The Boston Celtics came into Monday night’s matchup with the Cleveland Cavaliers on tenuous ground.
They were obliterated in Game 3 by 30 points, which called into question once again Boston’s ability to win on the road, where they were 1-5 thus far in the postseason. The Celtics still held a 2-1 lead in the series, but their advantage was seen as slight at best.
Coming into the night, most of the national media were betting heavily on the Cavaliers because they didn’t believe the Celtics could withstand another barrage of threes combined with LeBron James on the loose. It is worth noting that Tom Donaghey-Lite version Scott Foster was one of the refs doing Game 4, minus his usual partner-in-crime Tony Brothers.
The Celtics looked to Al Horford early, and while Horford missed his first shot he came back and had a chase-down block on Tristan Thompson. Boston seemed to put the early emphasis on Horford because he didn’t take a shot in the first quarter of Game 3. The Celtics started out making some shots but went through a massive drought midway through the quarter.
J.R. Smith hit a couple of shots from beyond the arc, and the Cavaliers got several fast-break layups forcing the Celtics to call a timeout down six midway through the quarter. The Celtics switched up their reserves, putting in rookie Semi Ojeleye for Aron Baynes and Ojeleye immediately hit a three from the corner.
There was no stopping James and Kevin Love though. The duo kept the Cleveland lead at six with the Celtics unable to make a stop. With Horford and Terry Rozier on the bench late in the quarter, the Cavaliers opened up a 13 point lead and aided by three missed Celtic dunks and took a 34-18 lead going into the second quarter.
The Celtics came out a little wobbly in the second quarter but settled down, hitting some alley-oops and getting some steals on the defensive end. However, their offense continued to look limited against a suddenly resurgent Cavaliers defense. Baynes came out aggressive in the second, hitting some baskets and playing solid defense.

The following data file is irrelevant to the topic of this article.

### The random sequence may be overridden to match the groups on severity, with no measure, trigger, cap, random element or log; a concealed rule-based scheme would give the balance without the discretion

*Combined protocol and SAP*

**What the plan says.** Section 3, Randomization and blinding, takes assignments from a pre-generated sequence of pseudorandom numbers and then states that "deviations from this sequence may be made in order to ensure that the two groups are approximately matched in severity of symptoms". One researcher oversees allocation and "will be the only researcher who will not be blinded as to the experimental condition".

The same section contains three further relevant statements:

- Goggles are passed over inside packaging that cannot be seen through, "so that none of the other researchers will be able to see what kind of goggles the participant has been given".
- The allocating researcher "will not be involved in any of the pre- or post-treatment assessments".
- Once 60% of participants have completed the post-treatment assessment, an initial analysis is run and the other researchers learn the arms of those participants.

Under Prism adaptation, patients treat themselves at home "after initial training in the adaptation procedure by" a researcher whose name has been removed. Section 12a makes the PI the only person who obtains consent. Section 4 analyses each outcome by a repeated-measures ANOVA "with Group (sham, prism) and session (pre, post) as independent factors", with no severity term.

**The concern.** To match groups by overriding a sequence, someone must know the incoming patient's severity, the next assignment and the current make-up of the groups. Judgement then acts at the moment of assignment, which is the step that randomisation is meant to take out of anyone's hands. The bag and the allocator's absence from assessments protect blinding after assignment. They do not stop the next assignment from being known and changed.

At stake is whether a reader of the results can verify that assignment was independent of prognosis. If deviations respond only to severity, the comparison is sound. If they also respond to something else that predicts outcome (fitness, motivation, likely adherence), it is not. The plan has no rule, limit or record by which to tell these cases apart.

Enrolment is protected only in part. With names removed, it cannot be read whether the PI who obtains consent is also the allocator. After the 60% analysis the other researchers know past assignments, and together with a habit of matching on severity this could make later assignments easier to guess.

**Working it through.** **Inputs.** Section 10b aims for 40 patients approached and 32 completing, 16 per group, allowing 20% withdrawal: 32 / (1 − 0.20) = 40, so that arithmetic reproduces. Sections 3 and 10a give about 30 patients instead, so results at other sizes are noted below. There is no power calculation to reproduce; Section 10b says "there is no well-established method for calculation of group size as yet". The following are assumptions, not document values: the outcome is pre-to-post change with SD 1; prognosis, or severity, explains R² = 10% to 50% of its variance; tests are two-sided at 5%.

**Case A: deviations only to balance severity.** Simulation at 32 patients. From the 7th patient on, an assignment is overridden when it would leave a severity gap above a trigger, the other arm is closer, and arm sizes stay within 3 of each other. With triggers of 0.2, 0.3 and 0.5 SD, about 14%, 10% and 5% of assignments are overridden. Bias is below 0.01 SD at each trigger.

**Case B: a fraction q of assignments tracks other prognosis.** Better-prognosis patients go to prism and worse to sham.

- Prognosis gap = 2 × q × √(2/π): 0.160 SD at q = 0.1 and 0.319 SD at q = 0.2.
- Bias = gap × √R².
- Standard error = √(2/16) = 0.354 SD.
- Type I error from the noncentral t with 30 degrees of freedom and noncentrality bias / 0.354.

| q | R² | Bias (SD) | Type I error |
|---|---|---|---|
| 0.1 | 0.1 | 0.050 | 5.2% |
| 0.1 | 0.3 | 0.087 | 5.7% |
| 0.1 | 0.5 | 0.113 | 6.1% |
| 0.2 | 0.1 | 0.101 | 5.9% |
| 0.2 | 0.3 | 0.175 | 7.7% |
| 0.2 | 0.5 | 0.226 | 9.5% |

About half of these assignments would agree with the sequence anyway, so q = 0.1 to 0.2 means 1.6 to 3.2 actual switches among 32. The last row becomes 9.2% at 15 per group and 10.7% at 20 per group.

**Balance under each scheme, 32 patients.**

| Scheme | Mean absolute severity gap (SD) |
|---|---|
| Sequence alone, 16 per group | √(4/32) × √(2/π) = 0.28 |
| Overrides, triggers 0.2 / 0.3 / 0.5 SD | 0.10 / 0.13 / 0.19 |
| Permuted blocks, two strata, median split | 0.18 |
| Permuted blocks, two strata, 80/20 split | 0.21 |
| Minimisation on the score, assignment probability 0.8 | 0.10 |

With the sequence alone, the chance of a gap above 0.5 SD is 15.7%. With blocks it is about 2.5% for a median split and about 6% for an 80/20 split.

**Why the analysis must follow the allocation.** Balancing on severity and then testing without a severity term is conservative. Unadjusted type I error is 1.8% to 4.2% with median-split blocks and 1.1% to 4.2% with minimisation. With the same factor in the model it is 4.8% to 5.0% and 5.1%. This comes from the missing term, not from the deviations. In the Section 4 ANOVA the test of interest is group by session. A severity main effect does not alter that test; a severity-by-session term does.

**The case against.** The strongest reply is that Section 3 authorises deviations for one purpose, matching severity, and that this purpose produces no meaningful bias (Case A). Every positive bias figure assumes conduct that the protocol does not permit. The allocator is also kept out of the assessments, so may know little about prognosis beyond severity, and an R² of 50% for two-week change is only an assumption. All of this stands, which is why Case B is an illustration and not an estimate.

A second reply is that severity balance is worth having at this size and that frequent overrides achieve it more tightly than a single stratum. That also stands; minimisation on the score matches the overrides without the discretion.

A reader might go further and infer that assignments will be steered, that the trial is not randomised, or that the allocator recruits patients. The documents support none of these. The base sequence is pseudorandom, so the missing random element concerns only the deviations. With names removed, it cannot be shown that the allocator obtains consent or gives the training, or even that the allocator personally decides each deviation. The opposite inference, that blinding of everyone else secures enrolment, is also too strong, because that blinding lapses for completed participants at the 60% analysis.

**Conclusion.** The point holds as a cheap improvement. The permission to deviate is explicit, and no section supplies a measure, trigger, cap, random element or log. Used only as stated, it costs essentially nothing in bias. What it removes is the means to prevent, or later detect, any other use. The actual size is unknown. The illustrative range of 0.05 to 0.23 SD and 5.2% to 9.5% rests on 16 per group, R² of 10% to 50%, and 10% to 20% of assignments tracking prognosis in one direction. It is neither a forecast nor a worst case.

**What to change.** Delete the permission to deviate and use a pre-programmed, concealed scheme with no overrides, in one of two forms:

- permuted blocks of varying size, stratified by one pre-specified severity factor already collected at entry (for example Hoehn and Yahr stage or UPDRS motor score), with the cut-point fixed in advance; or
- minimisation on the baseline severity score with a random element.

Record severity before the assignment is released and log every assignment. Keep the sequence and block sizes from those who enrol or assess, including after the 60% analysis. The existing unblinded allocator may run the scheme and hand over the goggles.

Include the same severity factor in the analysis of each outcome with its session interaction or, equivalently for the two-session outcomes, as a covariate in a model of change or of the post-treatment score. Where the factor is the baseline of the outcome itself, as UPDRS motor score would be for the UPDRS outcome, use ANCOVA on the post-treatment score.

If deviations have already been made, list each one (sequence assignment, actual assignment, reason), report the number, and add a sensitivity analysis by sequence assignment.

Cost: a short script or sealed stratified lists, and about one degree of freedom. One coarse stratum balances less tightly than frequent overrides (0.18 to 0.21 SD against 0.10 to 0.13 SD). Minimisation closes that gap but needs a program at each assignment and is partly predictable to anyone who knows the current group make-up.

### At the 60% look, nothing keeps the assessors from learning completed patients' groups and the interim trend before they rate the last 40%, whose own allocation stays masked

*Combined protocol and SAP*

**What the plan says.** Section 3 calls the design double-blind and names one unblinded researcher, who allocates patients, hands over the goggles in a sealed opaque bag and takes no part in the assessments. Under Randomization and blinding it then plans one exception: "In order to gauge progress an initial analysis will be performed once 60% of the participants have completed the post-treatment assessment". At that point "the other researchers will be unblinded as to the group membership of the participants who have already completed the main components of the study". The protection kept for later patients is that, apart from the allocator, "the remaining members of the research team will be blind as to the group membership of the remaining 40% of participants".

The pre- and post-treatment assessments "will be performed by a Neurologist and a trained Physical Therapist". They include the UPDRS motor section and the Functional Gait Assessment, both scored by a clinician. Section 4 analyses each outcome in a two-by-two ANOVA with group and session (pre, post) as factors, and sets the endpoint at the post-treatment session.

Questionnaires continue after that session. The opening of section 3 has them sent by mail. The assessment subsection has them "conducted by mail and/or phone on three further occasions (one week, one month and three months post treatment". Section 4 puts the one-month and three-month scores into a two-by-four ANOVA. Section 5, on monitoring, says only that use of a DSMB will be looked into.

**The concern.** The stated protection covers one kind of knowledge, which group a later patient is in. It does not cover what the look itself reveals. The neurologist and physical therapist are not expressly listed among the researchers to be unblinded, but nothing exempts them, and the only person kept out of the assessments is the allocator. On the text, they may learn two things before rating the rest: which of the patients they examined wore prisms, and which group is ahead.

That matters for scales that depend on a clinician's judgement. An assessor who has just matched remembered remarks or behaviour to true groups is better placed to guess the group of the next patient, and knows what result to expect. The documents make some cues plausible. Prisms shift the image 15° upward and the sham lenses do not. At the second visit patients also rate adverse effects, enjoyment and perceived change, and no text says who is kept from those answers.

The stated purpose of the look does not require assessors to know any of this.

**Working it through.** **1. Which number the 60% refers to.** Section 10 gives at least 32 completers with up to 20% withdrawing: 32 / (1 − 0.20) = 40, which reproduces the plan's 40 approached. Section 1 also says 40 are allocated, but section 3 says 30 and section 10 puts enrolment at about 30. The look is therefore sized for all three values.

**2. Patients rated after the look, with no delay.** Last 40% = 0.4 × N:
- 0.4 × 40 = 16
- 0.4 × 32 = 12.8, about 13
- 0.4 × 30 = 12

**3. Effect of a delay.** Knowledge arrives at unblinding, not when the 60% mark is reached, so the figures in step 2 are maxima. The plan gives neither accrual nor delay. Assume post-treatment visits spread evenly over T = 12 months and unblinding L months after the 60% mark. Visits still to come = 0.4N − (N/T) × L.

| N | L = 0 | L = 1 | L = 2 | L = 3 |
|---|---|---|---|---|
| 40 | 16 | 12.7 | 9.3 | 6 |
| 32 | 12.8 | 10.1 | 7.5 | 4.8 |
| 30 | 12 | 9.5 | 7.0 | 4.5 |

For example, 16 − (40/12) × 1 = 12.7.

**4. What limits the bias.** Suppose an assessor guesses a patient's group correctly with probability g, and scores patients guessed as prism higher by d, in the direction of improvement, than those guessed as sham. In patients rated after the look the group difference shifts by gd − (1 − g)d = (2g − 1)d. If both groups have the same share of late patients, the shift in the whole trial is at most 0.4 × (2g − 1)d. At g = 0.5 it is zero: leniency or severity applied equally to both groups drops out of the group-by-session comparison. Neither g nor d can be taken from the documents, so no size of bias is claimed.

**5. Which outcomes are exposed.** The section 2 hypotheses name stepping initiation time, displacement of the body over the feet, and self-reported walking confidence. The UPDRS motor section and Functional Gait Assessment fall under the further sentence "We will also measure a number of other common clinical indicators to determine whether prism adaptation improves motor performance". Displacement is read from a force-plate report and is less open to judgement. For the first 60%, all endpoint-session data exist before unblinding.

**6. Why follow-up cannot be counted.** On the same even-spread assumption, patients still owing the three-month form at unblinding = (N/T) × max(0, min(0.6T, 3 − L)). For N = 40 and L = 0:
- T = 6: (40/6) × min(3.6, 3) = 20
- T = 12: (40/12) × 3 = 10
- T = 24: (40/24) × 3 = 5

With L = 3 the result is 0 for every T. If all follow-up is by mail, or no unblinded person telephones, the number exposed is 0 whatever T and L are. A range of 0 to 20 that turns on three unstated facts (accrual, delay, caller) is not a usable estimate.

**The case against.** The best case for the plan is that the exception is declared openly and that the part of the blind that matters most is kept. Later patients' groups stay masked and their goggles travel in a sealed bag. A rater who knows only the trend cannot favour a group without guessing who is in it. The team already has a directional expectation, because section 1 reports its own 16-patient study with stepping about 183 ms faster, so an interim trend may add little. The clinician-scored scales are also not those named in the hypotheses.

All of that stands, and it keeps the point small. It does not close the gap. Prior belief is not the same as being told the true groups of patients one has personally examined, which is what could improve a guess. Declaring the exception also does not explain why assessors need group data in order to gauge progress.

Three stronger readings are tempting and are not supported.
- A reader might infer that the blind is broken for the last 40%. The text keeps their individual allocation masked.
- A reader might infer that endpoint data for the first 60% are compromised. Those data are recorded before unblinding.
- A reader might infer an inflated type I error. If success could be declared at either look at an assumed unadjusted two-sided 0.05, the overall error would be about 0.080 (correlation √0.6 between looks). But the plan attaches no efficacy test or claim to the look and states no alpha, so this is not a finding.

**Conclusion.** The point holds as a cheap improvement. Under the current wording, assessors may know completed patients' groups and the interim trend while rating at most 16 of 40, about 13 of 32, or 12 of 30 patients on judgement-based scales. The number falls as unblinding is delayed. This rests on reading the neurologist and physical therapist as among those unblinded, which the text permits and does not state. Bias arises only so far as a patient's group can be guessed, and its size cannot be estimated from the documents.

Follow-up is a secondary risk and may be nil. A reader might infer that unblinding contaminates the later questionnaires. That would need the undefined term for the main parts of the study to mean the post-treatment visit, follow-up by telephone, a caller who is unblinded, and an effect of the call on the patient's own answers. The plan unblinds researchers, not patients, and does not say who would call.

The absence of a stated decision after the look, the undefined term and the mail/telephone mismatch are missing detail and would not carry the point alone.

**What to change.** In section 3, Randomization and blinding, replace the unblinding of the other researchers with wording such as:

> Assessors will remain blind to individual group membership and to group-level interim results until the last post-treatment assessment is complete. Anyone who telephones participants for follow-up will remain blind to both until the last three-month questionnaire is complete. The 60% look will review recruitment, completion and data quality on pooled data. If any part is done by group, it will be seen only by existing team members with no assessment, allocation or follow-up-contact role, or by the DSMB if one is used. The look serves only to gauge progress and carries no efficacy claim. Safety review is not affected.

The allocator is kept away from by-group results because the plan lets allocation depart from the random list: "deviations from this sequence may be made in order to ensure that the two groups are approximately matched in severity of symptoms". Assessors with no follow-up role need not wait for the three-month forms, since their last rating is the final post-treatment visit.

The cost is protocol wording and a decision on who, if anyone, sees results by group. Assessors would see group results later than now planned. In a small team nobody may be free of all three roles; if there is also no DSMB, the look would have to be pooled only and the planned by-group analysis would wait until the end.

Down 14, Rozier hit back to back threes to keep the Celtics in the game. The Cavaliers were seemingly making every play, but the Celtics kept quietly climbing back into it. They chipped the lead down to 10 with just four to play in the half.
Marcus Morris and Jaylen Brown hit big threes, but the Celtics defense had yet to really show up. The Cavaliers went on another run punctuated by another awful Marcus Smart turnover and a Tristan Thompson dunk. Cleveland went into the locker room up 68-53 at the half with the Celtics once again unraveling at the end of a quarter.
The third quarter was a very back and forth quarter. The Celtics took and gave punches throughout the quarter, with Rozier and James going back and forth. The Celtics’ defense was finally showing up, but their offense was missing key threes and free throws. They fought and clawed their way back into the game with just under three minutes to go in the third.
That’s when the refs came into play. Foster and company began calling a series of blatantly bad calls, stacking up the foul trouble on Boston, and once again, the Celtics failed to close a quarter strong. The Cavaliers took a 15 point lead heading into the final minute of play, and they were making all the hustle plays. Jayson Tatum hammered home an alley-oop to cut the deficit to 13 heading into the fourth quarter.
The Celtics fell behind by 15 early in the fourth but went on a 7-0 run to close it to eight with eight minutes to go which forced James to reenter the game. The Celtics got as close as seven down the stretch, but the Cavaliers came right back with two buckets to widen their lead to 11. Boston came right back, but sloppy turnovers bit the Celtics again, and the Cleveland took an 11 point lead again with 3:10 to play.
That was the last gasp for the Celtics. The Cavaliers got all the calls down the stretch, and were able to run out the clock. James put up 44 in a 111-102 win, and the Celtics’ poor defense in the first half ended up being the dagger. The series is now even a 2-2 and the decisive Game 5 will be played on Wednesday, May 23 at 8:30 p.m.